Apple cider vinegar mixed with honey is a traditional home remedy for many ailments, including the common cold, arthritis and other infections. Dr. D.C. Jarvis, author of "Folk Medicine," also suggested apple cider vinegar and honey may assist in weight loss. According to medical professionals, however, consuming vinegar does not have health benefits, may have certain adverse effects and may cause throat discomfort.
Jarvis, a doctor from Vermont, popularized the notion that apple cider vinegar (not white vinegar) and honey could help cure ailments, specifically arthritis and the common cold. Additionally, Jarvis suggested the combination could help in weight loss. He suggested mixing 1 to 3 tbsp. vinegar in a glass of water, then adding honey to taste, and taking the mixture before every meal.
Apple cider vinegar is purported to clear cholesterol from the bloodstream, according to Jarvis. Additionally, Jarvis suggested fat is burned more easily once vinegar is present in the body. In "Folk Medicine," Jarvis said the acidity of apple cider vinegar could help curb appetite. The honey also supposedly curbs the appetite for other sweets. Honey has no additional weight loss benefit and is used primarily to offset the bitter taste of vinegar.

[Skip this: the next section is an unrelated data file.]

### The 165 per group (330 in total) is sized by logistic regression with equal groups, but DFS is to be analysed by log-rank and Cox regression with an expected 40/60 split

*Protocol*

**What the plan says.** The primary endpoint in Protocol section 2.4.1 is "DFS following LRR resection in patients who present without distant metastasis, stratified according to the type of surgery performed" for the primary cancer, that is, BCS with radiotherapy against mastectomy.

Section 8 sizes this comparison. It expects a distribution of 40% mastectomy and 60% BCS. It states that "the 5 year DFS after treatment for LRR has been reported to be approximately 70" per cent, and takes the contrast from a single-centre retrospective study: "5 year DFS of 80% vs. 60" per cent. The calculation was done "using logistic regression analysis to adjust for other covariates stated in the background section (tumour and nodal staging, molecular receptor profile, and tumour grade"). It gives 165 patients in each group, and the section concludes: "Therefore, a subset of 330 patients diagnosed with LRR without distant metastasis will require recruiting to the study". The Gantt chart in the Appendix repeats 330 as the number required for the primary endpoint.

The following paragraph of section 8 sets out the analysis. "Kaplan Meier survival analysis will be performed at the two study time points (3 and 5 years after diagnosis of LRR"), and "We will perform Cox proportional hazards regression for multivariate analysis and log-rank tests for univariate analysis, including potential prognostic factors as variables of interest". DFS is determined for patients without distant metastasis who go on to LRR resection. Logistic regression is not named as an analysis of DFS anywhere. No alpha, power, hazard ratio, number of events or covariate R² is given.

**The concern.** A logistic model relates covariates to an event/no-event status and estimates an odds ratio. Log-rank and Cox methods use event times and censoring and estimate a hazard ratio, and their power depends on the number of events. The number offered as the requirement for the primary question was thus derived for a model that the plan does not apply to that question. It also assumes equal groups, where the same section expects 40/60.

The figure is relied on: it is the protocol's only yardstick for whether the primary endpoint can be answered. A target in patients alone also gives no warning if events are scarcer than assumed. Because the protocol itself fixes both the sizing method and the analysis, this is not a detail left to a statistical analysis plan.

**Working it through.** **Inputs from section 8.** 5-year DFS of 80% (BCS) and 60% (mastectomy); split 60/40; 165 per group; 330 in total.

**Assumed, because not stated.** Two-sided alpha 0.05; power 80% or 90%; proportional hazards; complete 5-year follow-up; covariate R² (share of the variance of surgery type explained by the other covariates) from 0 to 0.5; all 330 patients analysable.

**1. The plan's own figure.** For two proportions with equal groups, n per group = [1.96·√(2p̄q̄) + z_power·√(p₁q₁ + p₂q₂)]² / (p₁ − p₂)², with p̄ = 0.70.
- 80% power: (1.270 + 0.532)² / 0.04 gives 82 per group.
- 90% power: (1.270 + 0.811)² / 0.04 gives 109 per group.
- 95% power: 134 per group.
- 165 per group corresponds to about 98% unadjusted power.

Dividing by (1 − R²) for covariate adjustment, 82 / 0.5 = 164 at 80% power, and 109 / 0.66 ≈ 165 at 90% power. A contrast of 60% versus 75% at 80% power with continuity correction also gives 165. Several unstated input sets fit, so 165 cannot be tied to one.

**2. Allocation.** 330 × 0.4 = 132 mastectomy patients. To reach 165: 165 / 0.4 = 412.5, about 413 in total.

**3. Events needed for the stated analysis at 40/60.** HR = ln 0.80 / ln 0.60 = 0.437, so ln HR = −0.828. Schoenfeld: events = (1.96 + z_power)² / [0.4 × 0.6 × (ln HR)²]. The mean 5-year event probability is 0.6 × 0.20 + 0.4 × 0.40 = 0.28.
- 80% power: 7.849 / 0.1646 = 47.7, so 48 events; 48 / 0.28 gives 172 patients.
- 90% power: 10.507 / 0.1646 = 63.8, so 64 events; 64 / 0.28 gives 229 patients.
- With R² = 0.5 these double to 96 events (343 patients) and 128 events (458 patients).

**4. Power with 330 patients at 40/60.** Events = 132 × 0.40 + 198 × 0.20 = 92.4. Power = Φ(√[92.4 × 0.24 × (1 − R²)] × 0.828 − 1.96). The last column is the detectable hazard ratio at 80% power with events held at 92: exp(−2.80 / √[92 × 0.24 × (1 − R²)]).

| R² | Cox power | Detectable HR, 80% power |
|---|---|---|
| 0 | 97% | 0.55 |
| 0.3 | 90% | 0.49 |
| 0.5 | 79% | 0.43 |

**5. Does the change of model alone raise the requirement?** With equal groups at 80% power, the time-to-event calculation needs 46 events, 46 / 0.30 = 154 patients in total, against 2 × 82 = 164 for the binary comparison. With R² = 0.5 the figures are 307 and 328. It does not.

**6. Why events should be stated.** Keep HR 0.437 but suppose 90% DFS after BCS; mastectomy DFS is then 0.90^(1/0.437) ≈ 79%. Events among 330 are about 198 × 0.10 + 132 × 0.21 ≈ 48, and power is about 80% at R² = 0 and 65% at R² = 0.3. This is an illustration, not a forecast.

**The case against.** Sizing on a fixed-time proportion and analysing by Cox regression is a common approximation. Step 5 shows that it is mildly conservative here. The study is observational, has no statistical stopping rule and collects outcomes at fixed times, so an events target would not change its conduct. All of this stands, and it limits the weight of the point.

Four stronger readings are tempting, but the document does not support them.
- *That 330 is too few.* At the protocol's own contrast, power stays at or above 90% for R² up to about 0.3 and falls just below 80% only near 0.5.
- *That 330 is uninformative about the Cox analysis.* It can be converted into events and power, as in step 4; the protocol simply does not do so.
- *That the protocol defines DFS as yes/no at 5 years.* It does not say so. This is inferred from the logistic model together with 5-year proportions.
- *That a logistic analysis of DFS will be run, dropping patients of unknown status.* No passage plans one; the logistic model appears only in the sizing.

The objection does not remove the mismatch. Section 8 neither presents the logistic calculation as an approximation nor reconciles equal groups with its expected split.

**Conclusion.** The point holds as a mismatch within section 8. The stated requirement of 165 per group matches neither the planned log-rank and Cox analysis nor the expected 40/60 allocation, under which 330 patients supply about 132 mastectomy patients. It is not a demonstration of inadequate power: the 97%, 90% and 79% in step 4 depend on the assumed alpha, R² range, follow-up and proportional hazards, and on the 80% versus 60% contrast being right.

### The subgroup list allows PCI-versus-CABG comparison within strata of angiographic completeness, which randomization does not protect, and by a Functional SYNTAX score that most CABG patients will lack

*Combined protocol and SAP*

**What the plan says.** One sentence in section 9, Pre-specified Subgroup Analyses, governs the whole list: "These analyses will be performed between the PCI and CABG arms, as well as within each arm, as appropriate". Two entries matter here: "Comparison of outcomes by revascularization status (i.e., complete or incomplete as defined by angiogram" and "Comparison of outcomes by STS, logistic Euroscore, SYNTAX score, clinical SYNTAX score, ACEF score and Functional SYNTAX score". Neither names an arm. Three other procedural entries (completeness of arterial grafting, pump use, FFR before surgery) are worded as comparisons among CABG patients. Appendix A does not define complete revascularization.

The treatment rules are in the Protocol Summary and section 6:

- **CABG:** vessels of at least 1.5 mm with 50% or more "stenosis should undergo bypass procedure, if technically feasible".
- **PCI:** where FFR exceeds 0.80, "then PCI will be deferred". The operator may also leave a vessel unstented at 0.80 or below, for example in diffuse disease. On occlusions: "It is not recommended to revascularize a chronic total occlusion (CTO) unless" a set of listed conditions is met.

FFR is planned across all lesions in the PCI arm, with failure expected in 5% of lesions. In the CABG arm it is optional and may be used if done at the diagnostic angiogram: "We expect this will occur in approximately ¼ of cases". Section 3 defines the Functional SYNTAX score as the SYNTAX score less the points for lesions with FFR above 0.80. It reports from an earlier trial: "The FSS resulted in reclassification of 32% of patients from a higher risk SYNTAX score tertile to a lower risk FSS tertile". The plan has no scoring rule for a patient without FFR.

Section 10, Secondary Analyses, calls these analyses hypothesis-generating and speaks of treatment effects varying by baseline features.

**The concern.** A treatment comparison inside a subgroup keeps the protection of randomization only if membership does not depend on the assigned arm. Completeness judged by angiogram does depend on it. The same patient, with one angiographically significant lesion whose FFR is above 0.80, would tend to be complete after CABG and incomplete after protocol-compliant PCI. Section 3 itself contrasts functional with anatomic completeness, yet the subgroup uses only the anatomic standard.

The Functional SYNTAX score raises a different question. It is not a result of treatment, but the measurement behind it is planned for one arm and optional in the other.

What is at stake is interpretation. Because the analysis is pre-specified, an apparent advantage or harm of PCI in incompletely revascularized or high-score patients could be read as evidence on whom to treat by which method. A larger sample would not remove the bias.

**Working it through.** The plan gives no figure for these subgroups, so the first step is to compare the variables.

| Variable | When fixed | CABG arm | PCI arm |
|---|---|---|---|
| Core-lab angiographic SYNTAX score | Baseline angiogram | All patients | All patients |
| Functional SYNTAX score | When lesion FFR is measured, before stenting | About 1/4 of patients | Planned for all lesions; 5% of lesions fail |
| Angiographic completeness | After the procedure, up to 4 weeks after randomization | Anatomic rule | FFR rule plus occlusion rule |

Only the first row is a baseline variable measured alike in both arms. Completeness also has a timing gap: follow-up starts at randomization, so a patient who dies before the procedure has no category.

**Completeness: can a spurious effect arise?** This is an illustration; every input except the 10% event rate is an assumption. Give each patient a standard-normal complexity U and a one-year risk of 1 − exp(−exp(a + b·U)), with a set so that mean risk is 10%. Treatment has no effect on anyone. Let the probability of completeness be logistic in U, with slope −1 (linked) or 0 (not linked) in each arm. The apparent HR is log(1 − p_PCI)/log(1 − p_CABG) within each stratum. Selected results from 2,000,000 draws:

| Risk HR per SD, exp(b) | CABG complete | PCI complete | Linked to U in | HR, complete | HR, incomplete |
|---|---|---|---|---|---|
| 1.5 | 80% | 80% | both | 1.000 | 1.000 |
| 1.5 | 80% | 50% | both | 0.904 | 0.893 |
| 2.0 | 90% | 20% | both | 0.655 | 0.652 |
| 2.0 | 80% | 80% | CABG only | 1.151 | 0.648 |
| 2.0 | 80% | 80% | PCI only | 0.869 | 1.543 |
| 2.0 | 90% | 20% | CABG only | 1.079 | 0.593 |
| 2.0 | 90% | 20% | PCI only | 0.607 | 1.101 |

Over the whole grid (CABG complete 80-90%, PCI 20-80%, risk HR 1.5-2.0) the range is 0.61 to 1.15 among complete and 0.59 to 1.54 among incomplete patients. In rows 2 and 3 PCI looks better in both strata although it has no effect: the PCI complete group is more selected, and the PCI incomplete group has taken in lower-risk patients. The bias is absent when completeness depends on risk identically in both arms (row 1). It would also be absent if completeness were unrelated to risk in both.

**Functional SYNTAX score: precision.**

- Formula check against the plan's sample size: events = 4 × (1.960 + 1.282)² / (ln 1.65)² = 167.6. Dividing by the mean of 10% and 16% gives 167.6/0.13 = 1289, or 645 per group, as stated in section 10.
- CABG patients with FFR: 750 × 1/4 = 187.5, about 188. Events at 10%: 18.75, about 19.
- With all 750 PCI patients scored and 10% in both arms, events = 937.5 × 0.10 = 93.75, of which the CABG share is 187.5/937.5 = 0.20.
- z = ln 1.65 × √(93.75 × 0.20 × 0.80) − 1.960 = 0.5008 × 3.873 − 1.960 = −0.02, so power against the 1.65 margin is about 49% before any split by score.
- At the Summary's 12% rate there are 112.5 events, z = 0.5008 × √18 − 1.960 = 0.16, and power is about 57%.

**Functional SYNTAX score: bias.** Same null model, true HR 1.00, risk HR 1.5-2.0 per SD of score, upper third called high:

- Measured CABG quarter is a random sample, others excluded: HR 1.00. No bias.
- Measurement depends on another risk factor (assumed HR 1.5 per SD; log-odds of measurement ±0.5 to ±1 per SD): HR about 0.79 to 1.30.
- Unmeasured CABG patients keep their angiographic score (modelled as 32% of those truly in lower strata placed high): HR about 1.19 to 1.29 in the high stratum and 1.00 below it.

According to the Mayo Clinic, no studies have shown that taking vinegar before a meal will curb appetite or help an individual lose weight. The Mayo Clinic refers to taking apple cider vinegar before meals as a fad diet, meaning it may seem like an easy way to lose weight, but it is not the most effective way. Instead, a low-calorie diet in conjunction with regular exercise is recommended.
Katherine Zeratsky, a nutritionist at the Mayo Clinic, says apple cider vinegar consumed regularly may interact with some medications, like diuretics, and thus interfere with potassium absorption. If potassium is not absorbed into the body, hypokalemia can occur, causing symptoms of weakness, fatigue, heart arrhythmias and muscle cramps, according to the Mayo Clinic. If hypokalemia is severe, it can be fatal.
Because apple cider vinegar is high in acidity, taking it regularly may cause throat irritation, states Zeratsky. According to a 1998 study at Innsbruck University Hospital, consuming large amounts of apple cider vinegar may also cause hyperreninemia (high levels of an enzyme called renin in the bloodstream) and in some cases osteoporosis.